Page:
Paul Rowen: To ask the Secretary of State for Communities and Local Government (1) whether companies who are registered in tax havens may sell planning permissions awarded in this country; and if she will make a statement; 
Mr. Iain Wright: The town and country planning system is designed to regulate the development and use of land in the public interest. It is concerned only with whether a proposed use of a site is acceptable in land-use planning terms. The system works on the principle that if permission is granted to one applicant it should be available to anyone else wishing to develop the site in the same way. This means that land with the benefit of planning permission could be sold, whether the land owner is based in the UK or abroad.
Robert Neill: To ask the Secretary of State for Communities and Local Government under what circumstances individuals may submit objections to planning applications without their names and addresses being made available to the public. 
Mr. Iain Wright: Local planning authorities have a statutory duty to place planning applications on a planning register. Part I of the register is used for applications not yet decided together with copies of plans and drawings. After determination of the application, the decision, by the local planning authority should be placed on Part II of the register. The full requirements are set out in Article 25 of the Town and Country Planning (General Development Procedure) Order 1995.
Disclosure of other information is discretionary. Most local planning authorities elect to publish the comments of objectors and others who make representations about a proposal which would normally include their names and addresses. However, details of an objectors name and address could be withheld if there are good reasons to do so and no overwhelming public interest in making the information public. Guidance jointly produced by this Department and the Information Commissioner can be found on the Planning and Regulatory Services Online (PARSOL) website at:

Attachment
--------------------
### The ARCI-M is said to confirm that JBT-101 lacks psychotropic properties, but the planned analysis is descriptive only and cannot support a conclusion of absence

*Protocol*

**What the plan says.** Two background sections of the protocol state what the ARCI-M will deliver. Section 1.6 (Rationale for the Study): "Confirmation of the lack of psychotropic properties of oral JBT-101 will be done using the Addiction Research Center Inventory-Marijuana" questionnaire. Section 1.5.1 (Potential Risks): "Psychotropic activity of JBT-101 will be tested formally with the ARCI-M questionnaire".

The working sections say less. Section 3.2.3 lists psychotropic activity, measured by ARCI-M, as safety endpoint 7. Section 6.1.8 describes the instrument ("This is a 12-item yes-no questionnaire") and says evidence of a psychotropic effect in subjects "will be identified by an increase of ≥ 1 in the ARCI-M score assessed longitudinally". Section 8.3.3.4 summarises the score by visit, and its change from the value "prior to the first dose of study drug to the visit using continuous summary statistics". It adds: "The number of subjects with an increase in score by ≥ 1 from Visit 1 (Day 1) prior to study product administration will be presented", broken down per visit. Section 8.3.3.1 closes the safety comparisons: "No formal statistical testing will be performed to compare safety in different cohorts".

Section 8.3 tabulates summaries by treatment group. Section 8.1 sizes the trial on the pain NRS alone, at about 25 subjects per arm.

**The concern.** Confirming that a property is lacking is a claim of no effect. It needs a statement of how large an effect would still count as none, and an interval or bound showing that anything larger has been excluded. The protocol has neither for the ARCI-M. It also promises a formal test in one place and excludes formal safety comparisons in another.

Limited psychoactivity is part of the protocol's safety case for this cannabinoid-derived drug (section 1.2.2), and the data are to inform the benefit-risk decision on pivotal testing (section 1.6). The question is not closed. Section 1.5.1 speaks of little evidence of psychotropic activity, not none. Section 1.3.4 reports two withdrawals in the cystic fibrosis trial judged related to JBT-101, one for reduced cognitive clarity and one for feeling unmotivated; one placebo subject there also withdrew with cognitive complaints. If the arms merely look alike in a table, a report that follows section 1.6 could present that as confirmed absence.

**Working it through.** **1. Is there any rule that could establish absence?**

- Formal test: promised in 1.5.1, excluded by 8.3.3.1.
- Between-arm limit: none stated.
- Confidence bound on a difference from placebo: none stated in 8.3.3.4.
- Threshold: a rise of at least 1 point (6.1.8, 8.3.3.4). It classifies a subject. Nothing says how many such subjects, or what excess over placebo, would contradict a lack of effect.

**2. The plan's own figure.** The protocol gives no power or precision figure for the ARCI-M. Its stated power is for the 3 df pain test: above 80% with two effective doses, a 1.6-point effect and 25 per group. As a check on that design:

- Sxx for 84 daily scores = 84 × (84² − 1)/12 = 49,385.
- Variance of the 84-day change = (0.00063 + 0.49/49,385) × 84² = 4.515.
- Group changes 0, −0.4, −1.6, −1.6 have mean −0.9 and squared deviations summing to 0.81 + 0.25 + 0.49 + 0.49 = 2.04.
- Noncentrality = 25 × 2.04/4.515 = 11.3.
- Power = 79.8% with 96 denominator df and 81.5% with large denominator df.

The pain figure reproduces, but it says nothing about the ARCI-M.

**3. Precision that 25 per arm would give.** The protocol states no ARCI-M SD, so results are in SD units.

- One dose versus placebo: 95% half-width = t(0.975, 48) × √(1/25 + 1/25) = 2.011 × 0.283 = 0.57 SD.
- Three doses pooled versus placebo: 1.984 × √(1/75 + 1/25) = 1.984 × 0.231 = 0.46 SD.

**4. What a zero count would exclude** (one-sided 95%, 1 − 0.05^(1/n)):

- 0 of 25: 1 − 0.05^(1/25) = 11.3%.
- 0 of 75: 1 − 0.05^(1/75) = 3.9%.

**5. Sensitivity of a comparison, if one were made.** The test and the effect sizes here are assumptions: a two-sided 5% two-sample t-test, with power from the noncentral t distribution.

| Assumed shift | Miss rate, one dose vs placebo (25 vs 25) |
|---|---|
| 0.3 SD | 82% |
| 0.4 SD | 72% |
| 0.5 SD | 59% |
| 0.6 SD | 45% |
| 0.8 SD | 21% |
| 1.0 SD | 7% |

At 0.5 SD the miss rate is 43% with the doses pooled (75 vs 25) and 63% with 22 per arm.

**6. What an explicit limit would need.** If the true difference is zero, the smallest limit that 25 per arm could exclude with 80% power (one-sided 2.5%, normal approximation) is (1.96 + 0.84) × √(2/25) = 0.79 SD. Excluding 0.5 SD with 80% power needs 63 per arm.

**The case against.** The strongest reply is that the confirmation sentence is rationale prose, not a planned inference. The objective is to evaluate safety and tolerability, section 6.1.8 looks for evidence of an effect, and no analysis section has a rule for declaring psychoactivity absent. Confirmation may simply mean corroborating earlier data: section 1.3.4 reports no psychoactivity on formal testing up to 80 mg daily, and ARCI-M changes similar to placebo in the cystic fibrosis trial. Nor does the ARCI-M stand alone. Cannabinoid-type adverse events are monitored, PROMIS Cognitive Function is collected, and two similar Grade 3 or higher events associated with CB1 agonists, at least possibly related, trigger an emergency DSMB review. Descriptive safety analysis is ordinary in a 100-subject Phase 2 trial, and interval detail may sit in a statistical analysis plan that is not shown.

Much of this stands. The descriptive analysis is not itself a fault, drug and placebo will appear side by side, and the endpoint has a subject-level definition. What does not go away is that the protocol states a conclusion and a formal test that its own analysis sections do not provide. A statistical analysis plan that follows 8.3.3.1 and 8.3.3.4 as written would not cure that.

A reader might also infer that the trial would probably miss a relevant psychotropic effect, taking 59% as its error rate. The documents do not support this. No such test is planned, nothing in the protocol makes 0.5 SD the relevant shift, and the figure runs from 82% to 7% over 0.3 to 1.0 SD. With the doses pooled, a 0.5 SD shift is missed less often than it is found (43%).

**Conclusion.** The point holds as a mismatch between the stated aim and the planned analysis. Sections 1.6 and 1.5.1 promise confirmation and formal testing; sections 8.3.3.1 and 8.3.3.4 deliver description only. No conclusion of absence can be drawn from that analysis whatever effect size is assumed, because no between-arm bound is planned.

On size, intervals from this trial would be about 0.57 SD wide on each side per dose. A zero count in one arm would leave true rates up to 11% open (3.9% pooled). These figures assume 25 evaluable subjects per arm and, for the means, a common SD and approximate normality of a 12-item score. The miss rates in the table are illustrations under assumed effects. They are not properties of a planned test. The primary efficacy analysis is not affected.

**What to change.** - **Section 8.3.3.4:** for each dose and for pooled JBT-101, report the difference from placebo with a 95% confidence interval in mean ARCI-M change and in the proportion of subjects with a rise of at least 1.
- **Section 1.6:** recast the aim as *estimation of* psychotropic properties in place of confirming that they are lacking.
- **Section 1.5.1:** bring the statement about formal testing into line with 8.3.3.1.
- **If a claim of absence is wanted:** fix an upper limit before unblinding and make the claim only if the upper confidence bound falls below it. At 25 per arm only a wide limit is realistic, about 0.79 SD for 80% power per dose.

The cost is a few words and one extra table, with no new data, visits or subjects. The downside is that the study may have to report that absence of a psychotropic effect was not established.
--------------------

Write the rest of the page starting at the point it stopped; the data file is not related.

Mr. Drew: To ask the Secretary of State for Communities and Local Government what discussions she plans to have with the Secretary of State for Energy and Climate Change on implications for climate change of the provisions contained within the Planning Bill 
John Healey: The Planning Bill, together with the Energy Bill and Climate Change Bill is a key part of the Government's strategy to accelerate the UK's transition to a low carbon economy and enable us to meet the challenge of climate change.
The Bill's provisions for nationally significant infrastructure were developed jointly with the Department for the Environment, Food and Rural Affairs, the Department for Business, Enterprise and Regulatory Reform, and the Department for Transport, and we will continue to work closely with these Departments, and the new Department of Energy and Climate Change, as the legislation progresses.
John Healey: The following table provides a list of funding streams through which Communities and Local Government will provide £847 million in 2008-09 to tackle deprivation. It is not possible to identify exactly how much money from each of the funding streams is targeted exclusively at the most deprived super output areas as some activities may be district wide.
|Funding stream||2008-09 spend (£ million)|
Mr. Khan: The Redress Review will consider redress arrangements across public services and the private sector to look at whether and how to introduce and extend the idea of redress for citizens where their council services fail to meet agreed standards. The full terms of reference are available on the Department for Communities and Local Government website:
Robert Neill: To ask the Secretary of State for Communities and Local Government if she will place in the Library the report on the draft West Midlands Regional Spatial Strategy commissioned from Nathaniel Litchfield and Partners by the Government Office for the West Midlands; what recommendations the report made in respect of building on green belt land; and what the cost to the public purse of the report was.